A question of faith? Prosecuting religiously aggravated offences in England and Wales

Iganski, Paul and Sweiry, Abe (2015) A question of faith? Prosecuting religiously aggravated offences in England and Wales. In: Symposium on anti-Muslim Hate Crime, 2015-06-162015-06-16, Centre of Islamic Studies. (Unpublished)

Full text not available from this repository.


Given impetus by the backlash of incidents of violence and abuse against Muslims in the wake of the 9/11 terror attacks, provisions for religiously aggravated offences established by the 2001 Anti-terrorism, Crime and Security Act were aimed to provide protections against attacks on religious identity for believers of all religions. Attacks on faith or religious belief per se, or lack of religious belief, were to be managed by provisions against incitement to religious hatred enacted six years later in 2007. Yet a major and persistent concern in media commentary on religiously aggravated offences has been on violations of religion supposedly prosecuted as religiously aggravated crime. Alarm bells have been sounded about alleged infringements of rights to freedom of expression in such cases. Yet there has to date been no published systematic analysis to shed light on the question of whether indeed legitimate criticism of religion has been targeted in prosecutions for religiously aggravated offences. Hence, this is the core question that we address in this paper. We present an analysis of a complete year’s sample of prosecutions for religiously aggravated offences in England and Wales from the financial year 2012-13, enabled by unique access we attained to the Crown Prosecution Service Case Management System. We focus on the conduct and discourse of offenders, and in some cases offenders’ discursive acts, distinctively unfolding the foreground and everyday contexts of religiously aggravated offending. This permits an analysis of whether prosecutions have indeed stepped beyond the boundaries of the law by attacking lawful criticism of religion. Informed by our analysis we consider where the boundaries of the criminal law might be drawn between prosecuting against unlawful violations of religious identity and lawful violations of religious beliefs. The research for the paper is a core project in the ERSC Centre for Corpus Approaches to Social Science at Lancaster University.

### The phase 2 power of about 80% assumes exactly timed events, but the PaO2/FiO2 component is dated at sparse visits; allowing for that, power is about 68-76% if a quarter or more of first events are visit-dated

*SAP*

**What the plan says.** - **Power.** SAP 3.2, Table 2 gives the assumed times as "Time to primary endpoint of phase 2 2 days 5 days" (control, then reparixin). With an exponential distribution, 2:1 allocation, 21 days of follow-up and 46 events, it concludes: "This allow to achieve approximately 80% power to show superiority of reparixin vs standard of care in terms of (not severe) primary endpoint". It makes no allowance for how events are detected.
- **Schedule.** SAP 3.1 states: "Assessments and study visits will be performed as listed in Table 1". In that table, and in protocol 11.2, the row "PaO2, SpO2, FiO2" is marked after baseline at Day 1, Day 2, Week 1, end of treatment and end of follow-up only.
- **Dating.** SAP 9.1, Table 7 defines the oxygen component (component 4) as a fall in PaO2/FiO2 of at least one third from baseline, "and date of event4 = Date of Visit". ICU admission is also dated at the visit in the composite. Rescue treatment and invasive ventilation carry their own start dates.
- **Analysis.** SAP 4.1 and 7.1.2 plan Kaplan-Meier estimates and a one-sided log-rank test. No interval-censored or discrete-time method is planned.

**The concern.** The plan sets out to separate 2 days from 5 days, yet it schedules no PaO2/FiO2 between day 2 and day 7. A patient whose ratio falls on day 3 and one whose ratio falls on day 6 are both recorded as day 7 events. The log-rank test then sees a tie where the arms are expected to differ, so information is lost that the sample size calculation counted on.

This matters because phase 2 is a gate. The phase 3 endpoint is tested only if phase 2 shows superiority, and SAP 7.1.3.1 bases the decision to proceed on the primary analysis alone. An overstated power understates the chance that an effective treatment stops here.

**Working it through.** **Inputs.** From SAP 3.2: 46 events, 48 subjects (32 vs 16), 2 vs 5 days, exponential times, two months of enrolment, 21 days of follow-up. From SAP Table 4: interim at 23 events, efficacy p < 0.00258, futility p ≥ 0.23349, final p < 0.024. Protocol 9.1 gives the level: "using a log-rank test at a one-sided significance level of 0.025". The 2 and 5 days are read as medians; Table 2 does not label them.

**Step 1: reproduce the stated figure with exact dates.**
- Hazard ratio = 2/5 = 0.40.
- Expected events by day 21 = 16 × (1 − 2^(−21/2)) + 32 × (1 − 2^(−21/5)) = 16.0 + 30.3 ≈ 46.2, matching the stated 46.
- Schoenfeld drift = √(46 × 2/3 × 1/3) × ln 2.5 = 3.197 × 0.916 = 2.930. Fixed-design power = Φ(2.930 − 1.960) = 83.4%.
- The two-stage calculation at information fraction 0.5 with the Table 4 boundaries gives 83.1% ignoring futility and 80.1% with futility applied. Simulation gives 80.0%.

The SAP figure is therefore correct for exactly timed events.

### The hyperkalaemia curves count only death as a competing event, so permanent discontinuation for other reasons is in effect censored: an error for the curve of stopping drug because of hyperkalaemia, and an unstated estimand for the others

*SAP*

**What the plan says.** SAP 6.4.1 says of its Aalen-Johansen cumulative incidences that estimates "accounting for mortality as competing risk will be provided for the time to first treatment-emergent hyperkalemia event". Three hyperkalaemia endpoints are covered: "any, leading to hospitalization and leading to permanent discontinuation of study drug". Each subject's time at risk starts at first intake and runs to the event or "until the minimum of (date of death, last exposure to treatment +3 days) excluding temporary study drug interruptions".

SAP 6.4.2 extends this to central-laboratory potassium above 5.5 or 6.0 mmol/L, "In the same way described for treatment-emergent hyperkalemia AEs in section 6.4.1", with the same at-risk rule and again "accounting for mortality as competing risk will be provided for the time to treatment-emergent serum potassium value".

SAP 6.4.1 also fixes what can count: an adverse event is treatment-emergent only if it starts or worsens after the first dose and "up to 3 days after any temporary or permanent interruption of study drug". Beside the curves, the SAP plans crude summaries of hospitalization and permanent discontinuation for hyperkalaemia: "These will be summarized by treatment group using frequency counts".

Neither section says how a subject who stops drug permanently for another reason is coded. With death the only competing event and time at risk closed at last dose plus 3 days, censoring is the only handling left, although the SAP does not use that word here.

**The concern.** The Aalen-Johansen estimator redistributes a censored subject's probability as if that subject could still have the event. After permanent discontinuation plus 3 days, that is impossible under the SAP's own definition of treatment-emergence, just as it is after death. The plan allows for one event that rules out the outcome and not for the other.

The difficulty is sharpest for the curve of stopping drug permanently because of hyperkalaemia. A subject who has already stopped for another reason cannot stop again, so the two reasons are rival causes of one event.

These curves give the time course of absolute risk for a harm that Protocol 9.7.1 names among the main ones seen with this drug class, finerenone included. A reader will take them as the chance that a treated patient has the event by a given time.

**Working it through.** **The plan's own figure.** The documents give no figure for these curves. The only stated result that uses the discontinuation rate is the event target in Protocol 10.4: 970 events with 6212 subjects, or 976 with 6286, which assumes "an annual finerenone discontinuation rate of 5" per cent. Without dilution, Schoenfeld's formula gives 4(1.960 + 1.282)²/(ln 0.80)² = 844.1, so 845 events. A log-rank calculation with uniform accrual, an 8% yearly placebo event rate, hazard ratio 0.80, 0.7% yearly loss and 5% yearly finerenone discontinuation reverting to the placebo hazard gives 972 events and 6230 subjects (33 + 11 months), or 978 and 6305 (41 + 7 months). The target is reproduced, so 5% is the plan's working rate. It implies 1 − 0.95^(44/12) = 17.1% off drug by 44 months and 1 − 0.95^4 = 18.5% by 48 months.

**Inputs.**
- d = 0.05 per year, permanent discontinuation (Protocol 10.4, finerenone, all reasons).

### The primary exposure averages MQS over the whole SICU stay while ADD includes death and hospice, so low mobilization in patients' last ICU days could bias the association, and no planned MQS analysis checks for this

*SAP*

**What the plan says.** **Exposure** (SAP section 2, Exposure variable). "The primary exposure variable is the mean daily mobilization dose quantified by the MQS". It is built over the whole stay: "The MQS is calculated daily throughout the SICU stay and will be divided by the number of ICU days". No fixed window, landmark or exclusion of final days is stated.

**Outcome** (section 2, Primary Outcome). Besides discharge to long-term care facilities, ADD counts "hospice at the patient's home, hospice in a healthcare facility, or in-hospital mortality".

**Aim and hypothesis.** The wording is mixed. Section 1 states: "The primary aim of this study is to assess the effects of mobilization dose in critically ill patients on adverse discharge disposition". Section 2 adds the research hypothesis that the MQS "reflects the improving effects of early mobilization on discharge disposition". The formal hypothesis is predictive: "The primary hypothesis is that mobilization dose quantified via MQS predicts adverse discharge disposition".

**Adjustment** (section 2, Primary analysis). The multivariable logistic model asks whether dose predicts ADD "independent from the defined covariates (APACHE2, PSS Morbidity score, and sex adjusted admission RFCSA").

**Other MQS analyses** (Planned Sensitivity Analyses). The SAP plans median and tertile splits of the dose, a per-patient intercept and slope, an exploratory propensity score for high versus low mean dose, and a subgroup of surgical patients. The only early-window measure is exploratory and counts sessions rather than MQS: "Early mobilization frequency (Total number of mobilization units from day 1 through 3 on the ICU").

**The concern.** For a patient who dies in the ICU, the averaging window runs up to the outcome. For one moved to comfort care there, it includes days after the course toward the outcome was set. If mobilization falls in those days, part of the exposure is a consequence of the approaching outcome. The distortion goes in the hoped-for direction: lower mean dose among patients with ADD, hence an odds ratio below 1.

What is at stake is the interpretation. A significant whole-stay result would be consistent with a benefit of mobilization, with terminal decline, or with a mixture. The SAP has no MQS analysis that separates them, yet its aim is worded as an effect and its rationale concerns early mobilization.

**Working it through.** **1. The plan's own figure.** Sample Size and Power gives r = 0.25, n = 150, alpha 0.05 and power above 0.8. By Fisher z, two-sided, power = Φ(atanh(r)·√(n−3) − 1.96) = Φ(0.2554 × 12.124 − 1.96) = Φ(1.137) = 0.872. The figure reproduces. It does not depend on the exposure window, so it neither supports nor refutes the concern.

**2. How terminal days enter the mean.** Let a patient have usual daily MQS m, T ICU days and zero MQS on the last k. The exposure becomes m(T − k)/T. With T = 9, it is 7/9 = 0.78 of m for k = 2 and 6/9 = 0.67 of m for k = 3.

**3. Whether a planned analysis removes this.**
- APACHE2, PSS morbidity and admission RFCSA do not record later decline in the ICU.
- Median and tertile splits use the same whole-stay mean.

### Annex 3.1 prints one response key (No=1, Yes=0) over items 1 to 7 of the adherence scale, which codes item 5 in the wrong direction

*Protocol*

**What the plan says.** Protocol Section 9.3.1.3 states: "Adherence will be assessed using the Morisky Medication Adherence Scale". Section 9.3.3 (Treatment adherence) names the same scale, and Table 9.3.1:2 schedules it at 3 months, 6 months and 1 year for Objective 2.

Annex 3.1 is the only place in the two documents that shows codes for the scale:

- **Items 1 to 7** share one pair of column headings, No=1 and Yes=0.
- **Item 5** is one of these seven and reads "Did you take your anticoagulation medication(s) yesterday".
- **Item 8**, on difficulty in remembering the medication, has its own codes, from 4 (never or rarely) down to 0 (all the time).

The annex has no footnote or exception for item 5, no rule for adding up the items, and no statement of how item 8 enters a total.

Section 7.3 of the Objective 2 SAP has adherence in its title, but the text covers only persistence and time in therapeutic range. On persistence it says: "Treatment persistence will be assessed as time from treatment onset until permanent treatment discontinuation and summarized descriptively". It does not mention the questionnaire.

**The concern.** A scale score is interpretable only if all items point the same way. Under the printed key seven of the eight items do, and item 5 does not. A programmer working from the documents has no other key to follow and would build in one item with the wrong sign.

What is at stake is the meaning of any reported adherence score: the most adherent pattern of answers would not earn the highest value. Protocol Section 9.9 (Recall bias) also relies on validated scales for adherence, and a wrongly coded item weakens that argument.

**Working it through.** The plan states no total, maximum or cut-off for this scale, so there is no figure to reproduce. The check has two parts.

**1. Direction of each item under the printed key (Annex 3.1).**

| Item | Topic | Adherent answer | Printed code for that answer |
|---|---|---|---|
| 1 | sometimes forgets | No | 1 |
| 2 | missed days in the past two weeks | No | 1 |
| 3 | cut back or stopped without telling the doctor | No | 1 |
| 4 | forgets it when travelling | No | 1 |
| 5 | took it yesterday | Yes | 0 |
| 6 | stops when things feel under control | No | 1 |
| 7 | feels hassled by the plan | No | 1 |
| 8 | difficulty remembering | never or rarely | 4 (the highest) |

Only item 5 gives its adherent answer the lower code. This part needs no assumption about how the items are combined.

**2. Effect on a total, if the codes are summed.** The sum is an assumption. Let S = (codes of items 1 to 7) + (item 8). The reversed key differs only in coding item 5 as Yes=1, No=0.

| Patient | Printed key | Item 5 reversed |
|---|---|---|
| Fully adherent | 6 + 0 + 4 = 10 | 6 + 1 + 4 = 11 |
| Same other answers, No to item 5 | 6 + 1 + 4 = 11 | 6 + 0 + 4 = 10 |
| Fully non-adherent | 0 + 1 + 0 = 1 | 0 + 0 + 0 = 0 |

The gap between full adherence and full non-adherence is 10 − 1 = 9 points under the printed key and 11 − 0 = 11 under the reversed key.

Item Type:
Contribution to Conference (Paper)
Journal or Publication Title:
Symposium on anti-Muslim Hate Crime
ID Code:
Deposited By:
Deposited On:
28 Sep 2015 15:42
Last Modified:
22 Nov 2022 14:13